Bill Sweetenham grew up in poverty in the rural part of Australia, in a place called Mount Isa, a mining town out in the middle of nowhere. He found refuge from this tough environment and from his father’s strict discipline through participation in sports, especially swimming.
After one serious transgression, the penance demanded by his father was for Bill to teach a fellow miner’s thalidomide child how to swim at the local town pool for free. Bill was 17 and knew nothing about teaching or coaching. From the moment he started working with the boy, he discovered his passion to become a teacher and coach and became totally committed to be the best he could be.
He started coaching at the Mt. Isa community pool and quickly developed a team that ranked third in the country. Recruited to replace Hall of Famer Laurie Lawrence at Carina, a club in Brisbane, he earned a reputation for being a tough and demanding coach - and for developing three of the greatest distance swimmers in history, Hall of Famers Steve Holland, Tracey Wickham and Michelle Ford.
In 1980, Bill was recruited to work at the newly formed Australian Institute of Sport and was named Head Olympic Coach for the 1980 Moscow Games. He was also awarded a Churchill Fellowship, which sent him to the USA for a year to study all aspects of coaching under Hall of Fame greats Nort Thornton, Don Gambril, George Haines and Doc Counsilman.
In 1983, while on a training trip with the Australian team in West Germany, Bill suffered a catastrophic leg injury in a freak road accident. It resulted in major surgery that continues to present him with challenges and hardships to this day. Dealing with this injury, he believes, taught him to be both a better person and a better coach – and he continues to learn from it.
In 1990, after serving as the head swimming coach at the Australian Institute of Sport for ten years and being in charge of many of Australian swimming teams at the Olympic Games, Commonwealth Games and other events since 1978, Bill found a new challenge in an offer to develop swimming in Hong Kong. Four years later, he was back in Australia as the National Youth Coach. Favored to replace Don Talbot as National Head Coach after the 2000 Sydney Games, he took an offer from British Swimming instead. Britain had been in a downward spiral with its swim program for many years and in Sydney the Brits returned home without a single medal for its swimmers for the first time in history. They wanted Bill Sweetenham as their High Performance Director and he was excited by the challenge.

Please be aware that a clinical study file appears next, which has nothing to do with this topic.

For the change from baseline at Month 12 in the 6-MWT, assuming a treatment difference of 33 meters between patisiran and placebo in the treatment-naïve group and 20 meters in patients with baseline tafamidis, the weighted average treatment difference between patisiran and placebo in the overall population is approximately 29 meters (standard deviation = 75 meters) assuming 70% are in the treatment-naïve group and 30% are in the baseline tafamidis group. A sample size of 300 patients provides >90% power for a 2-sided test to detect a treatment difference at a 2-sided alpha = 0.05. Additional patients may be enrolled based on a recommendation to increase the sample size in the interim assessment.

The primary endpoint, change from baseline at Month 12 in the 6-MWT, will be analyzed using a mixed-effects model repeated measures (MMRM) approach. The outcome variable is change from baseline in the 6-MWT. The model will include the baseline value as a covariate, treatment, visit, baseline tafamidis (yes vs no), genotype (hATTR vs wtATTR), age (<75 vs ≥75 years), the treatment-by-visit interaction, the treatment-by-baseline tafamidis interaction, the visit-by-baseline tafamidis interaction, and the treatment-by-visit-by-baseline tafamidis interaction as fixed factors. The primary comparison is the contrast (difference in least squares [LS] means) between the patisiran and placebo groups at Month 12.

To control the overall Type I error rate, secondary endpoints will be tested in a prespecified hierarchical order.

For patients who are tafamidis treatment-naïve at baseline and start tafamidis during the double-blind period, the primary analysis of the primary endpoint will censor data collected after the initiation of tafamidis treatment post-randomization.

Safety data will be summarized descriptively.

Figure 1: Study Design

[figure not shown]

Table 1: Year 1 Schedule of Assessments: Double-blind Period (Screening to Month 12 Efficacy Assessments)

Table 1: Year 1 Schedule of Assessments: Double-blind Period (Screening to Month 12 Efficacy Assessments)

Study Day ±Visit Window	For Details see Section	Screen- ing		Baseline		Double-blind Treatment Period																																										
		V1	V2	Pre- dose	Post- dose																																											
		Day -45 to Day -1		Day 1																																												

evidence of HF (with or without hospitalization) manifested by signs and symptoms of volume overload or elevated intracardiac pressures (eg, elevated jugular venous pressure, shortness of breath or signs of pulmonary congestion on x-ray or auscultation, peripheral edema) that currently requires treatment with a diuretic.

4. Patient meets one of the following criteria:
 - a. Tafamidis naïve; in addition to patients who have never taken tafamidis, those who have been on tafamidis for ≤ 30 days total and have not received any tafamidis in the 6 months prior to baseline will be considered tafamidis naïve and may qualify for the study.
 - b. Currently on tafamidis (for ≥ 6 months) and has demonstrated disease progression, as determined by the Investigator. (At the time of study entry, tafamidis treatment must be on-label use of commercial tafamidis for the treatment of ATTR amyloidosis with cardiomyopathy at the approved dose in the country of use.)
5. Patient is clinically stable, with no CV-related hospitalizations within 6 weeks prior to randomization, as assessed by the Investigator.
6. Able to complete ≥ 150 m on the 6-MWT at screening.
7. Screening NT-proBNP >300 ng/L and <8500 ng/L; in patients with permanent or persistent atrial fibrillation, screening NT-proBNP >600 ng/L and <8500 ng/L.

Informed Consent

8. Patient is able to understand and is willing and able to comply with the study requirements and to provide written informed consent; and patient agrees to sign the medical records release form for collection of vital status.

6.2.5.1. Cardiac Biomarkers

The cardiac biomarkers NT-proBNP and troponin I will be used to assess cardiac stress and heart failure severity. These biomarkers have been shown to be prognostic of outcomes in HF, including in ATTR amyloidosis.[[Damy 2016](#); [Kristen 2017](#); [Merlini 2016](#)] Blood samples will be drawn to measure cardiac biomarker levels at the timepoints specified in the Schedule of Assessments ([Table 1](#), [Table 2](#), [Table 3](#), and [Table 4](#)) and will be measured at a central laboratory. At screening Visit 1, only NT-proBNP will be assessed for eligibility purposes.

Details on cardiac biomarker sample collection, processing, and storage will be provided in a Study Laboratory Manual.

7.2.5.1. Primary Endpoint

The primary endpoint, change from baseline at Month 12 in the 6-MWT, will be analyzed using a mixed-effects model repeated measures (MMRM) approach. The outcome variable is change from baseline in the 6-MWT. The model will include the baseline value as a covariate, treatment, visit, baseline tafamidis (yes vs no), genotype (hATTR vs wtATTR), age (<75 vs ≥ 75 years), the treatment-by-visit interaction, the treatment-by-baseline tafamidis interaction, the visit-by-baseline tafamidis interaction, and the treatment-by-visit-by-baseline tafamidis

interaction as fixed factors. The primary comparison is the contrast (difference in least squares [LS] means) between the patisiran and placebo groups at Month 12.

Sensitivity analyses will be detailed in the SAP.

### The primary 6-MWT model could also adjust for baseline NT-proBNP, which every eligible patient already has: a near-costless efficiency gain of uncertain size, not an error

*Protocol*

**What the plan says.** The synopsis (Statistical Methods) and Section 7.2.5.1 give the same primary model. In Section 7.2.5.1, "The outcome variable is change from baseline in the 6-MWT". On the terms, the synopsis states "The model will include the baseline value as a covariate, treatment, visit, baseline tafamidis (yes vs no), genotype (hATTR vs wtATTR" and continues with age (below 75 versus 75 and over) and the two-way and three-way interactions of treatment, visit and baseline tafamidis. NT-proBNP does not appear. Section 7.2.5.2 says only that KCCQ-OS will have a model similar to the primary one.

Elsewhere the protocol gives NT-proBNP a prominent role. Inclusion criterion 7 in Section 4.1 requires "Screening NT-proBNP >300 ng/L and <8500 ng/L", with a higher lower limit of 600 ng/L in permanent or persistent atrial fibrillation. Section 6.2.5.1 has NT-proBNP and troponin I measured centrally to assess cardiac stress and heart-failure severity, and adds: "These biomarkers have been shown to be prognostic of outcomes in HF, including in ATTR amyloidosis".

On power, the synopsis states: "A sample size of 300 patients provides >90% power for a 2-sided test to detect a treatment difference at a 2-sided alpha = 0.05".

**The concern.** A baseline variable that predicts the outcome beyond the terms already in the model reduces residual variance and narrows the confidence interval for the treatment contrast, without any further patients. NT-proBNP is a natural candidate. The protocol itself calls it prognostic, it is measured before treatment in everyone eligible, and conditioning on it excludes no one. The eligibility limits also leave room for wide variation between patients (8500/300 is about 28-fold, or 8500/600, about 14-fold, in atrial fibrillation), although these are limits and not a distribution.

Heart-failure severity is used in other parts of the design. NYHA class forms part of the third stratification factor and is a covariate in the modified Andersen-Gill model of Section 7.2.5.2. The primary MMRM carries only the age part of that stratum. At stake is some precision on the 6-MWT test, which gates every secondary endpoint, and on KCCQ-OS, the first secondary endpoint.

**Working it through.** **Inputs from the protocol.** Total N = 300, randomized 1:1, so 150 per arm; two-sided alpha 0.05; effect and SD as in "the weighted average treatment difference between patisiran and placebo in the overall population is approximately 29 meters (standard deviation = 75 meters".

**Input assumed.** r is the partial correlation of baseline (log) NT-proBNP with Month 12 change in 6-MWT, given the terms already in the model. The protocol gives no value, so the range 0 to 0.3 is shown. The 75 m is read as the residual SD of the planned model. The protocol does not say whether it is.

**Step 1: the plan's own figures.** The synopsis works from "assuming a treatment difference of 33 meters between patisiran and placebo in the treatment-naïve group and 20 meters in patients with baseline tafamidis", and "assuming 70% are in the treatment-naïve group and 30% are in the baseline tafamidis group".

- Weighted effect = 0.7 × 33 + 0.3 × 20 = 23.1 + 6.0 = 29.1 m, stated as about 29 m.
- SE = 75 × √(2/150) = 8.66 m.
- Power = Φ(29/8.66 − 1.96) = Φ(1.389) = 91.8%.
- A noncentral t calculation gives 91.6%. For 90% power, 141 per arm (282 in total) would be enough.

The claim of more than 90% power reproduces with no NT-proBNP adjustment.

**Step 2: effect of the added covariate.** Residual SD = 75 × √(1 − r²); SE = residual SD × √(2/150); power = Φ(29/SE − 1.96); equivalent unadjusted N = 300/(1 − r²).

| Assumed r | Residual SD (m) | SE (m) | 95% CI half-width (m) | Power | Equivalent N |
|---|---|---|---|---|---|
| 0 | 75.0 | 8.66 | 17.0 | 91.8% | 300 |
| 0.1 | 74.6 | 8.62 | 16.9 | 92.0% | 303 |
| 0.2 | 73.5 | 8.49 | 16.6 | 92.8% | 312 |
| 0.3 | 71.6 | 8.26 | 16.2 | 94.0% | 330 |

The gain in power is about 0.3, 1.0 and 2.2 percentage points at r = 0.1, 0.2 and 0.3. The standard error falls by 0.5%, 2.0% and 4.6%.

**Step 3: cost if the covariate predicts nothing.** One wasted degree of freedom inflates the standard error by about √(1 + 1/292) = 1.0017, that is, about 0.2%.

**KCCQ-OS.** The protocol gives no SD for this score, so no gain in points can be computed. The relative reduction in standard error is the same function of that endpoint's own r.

After eight years on the job, Bill transformed British Swimming. Under his leadership and management, Britain’s swimmers won 18 World Championship titles and produced their best results in the Commonwealth Games, World Championships and Olympic Games. He created and implemented an early talent identification and development program that many experts believe is responsible for Britain’s success in the pool today.
Bill Sweetenham stepped down from his role with British Swimming and retired from day-to-day coaching in 2007. During his career he served as head National Team Coach at five Olympic Games, coached 27 medalists at the Olympic Games and World Championships and nine world record holders. He is an accomplished and published author and is a internationally recognized consultant for his strategic planning capabilities in high performance sport and business. When not involved in a coaching education program, he is searching the world for more knowledge and experience, and for the next piece of information that will improve athlete and coaching performance.